10 Most Common Grilling Myths Busted

Everyone loves a great outdoor barbecue. It is the time when guests can happily relax over a family-friendly meal. But when you fire up the grill and prepare for a day with all your favorite people, there are some things you should know.

Grilling involves more than just plopping a few steaks over hot coals and without a good grill you won’t be able to break an egg. Luckily, at BBQGuys you can find all types of grills from gas, pellet, kamado, charcoal and have an option to compare; making it easier for you to choose the right one for your needs.

While you learn the art of grilling, it is important that you don’t fall for the myths that many people believe. Here are some of the common misconceptions about grilling.

1. Sealing In The Juices

The general assumption is that if you sear the meat first, you seal in the moisture. The reality is that as soon as you place that meat on the hot grill, the sizzling sound immediately emanating from it is the moisture escaping.

You are not locking in anything. Don’t assume that if you sear the meat, you can keep it on the grill for longer. It is better to learn different methods to determine the temperature of the meat or get a thermometer.

Just knowing this can help you tell when the meat is ready to be served.

Source: culinaryphysics

2. Using Beer Can Make A Juicier Chicken

Contrary to popular belief, cooking a chicken with a beer can does not add more moisture.

Chicken needs to be cooked to an internal temperature of 160F. The beer will boil off long before it ever has a chance to penetrate the chicken.

The chicken’s real flavor comes from the browning process, which can be done when you stick a beer can in the cavity while cooking.

3. Soaking Wood Chips To Keep Them From Burning Too Quickly

Aside from the fact that soaked wood chips produce a lot of steam, which will lower the temperature of your fire, they don’t give you any extra flavor.

Also, the quality of your smoke will be less favorable with the production of steam in the fire.

Ideally, you want to see thin blue smoke produced only with dry wood, a scorching fire.

Source: pinterest

4. Checking For Doneness

There are several different ways for you to check for doneness. Some are afraid that if you cut a small piece off the tip, the juiciness will run out and ruin the meat.

However, cutting off a tiny sliver of the meat may not be as aesthetically pleasing as you’d like but the flavor and juiciness will still be there.

If it makes you feel uncomfortable, press the meat to see if it is the right temperature or get yourself an instant-read thermometer.

5. Lifting The Lid Will Slow Down The Cooking Process

The general idea is that if you’re lifting the lid to check the meat, you are slowing down the cooking process.

However, it is the heat that cooks the meat, but the fire can only cook the outside. The heat from the outside then slowly flows into the inside and cooks the inside.

So, opening the lid will have a minuscule effect on the internal temperature, so it can’t slow down the cooking process. Good grills, like the ones the Outdoor Cooking Pros recommends, are also able to retain or bring up the temperature easily, so there is no delay in cooking the meat.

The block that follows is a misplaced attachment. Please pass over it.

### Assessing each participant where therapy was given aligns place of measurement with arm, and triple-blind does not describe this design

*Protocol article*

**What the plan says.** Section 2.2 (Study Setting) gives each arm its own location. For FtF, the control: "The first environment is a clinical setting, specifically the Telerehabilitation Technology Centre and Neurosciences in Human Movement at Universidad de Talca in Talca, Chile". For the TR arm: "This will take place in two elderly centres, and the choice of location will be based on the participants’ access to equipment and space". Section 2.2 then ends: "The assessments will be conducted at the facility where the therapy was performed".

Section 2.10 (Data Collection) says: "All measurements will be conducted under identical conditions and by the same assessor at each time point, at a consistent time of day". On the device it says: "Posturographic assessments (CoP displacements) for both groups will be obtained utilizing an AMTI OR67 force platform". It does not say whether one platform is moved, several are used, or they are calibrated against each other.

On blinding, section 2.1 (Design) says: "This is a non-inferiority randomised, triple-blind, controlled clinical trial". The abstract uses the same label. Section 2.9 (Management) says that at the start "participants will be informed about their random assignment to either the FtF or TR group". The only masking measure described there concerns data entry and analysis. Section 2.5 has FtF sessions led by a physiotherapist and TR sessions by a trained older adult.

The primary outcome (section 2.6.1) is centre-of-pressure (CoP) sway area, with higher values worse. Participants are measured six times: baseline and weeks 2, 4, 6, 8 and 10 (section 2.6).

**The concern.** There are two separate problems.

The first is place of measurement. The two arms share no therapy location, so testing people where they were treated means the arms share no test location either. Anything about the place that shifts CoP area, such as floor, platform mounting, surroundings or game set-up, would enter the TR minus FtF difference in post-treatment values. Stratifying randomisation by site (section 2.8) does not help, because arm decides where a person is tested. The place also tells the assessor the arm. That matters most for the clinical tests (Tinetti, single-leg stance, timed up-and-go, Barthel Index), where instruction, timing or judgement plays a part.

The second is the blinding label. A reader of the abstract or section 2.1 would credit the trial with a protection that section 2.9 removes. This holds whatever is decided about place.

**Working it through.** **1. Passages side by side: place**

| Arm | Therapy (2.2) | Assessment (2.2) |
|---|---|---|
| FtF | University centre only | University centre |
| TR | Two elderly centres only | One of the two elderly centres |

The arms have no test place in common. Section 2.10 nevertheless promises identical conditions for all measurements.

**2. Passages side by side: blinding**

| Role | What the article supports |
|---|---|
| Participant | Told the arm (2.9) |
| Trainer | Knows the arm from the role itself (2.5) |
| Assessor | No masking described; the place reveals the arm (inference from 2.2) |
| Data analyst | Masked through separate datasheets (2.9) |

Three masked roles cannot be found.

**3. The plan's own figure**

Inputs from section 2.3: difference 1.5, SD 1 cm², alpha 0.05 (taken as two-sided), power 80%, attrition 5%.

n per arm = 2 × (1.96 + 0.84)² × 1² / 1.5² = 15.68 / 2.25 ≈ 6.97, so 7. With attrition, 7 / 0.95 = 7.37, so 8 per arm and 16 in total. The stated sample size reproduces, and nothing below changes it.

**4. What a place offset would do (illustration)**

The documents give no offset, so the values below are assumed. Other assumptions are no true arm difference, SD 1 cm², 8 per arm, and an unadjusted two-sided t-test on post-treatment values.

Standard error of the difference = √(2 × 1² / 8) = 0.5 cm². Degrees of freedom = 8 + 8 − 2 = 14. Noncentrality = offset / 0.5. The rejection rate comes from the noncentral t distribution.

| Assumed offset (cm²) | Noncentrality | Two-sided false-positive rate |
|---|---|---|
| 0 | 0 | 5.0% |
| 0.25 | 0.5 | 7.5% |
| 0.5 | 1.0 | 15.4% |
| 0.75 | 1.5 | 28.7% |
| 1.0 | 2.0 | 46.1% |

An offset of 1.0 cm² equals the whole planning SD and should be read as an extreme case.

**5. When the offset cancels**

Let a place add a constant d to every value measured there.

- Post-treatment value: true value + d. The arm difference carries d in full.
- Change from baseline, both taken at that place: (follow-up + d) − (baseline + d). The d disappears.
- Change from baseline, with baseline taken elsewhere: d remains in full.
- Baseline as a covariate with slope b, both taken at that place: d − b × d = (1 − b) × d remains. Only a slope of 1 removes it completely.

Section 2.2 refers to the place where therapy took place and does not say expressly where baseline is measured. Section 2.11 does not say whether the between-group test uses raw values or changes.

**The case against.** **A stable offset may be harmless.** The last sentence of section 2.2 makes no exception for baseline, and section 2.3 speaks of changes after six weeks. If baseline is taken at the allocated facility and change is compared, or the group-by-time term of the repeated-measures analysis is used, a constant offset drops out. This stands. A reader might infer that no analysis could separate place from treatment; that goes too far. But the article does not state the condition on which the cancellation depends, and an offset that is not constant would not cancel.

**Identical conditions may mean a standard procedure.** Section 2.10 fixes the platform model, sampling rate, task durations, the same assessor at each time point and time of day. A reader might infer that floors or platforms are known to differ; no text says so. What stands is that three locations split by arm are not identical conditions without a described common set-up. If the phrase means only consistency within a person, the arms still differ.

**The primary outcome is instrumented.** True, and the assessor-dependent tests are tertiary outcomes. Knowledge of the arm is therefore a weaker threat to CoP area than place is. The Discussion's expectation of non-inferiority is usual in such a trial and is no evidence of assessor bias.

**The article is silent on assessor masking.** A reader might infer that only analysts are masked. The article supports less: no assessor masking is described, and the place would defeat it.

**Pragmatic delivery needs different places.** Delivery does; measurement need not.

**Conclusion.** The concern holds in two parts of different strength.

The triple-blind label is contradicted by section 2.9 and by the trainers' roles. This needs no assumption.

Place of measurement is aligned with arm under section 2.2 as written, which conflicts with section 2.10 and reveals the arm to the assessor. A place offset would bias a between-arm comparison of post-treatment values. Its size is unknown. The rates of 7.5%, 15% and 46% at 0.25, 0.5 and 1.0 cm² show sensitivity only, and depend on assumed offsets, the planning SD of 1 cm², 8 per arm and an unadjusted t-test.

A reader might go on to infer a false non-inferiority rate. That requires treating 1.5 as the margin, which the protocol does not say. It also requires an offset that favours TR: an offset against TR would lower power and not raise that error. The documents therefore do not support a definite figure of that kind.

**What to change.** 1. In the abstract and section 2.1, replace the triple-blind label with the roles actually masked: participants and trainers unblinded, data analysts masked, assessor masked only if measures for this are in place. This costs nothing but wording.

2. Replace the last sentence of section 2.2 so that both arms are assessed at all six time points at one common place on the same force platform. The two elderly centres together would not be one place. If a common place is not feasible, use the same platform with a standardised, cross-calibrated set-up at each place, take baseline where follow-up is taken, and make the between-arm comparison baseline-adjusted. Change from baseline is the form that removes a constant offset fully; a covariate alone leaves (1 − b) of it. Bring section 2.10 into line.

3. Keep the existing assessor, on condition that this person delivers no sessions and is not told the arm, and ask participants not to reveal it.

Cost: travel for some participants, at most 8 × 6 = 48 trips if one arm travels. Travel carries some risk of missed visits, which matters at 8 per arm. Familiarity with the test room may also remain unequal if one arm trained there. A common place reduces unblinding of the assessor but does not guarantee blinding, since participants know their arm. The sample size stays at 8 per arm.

Source: Foodism

6. The Longer You Marinate The Better The Flavor

The belief that if you leave the meat in the marinade longer you’ll get a deeper flavor.

However, marinades can only penetrate to a depth of about 1/8” below the surface.

The rest of the meat is heavily saturated with about 75% water leaving little room for the marinade to get through.

7. Only Flip Your Meat One Time

When you flip your burger only once, you can char the meat well, but the temperature of the fire can climb much too quickly.

Flipping several times allows for the crust on the outside to develop. It can also keep the internal temperature under better control, so you have a more even cooking.

Source: firefoodlife

8. Ribs Should Be Parboiled

Ribs are usually a tougher cut of meat, so many believe that simmering first will tenderize them.

However, by parboiling, you are allowing much of its flavor to seep into the water. A better way to tenderize ribs is to roast them in a warm, dry oven before putting them on the grill.

9. The Pink Juice Is Blood

The pinkish red juices that spill out while cooking the meat is a chemical reaction because of the presence of the protein myoglobin which is not found in the bloodstream. Many people mistake it for blood which leads to an overcooked steak as they try to cook the blood out.

If you use a little common sense you wouldn’t have been a victim of this myth, because the actual blood of an animal is red or blackish red, not pink.

Source: whitneyerd

10. Bringing The Meat To Room Temperature

Another nonsensical myth is to let the meat come to room temperature before putting it on the grill, believing it will cook the meat faster. Not only does this take up hours depending on the cut and thickness of the meat, but it could also expose the meat to potential bacteria, and some bacterias double up every 20 minutes.

So, instead of wasting your precious hours and consuming bacteria-infested meat, just cook the meat as it is.

You must learn to avoid the traps of many deceiving myths out there if you have any hopes of being a master griller.

By learning the real science behind grilling, you can be the true master of your outdoor kitchen.

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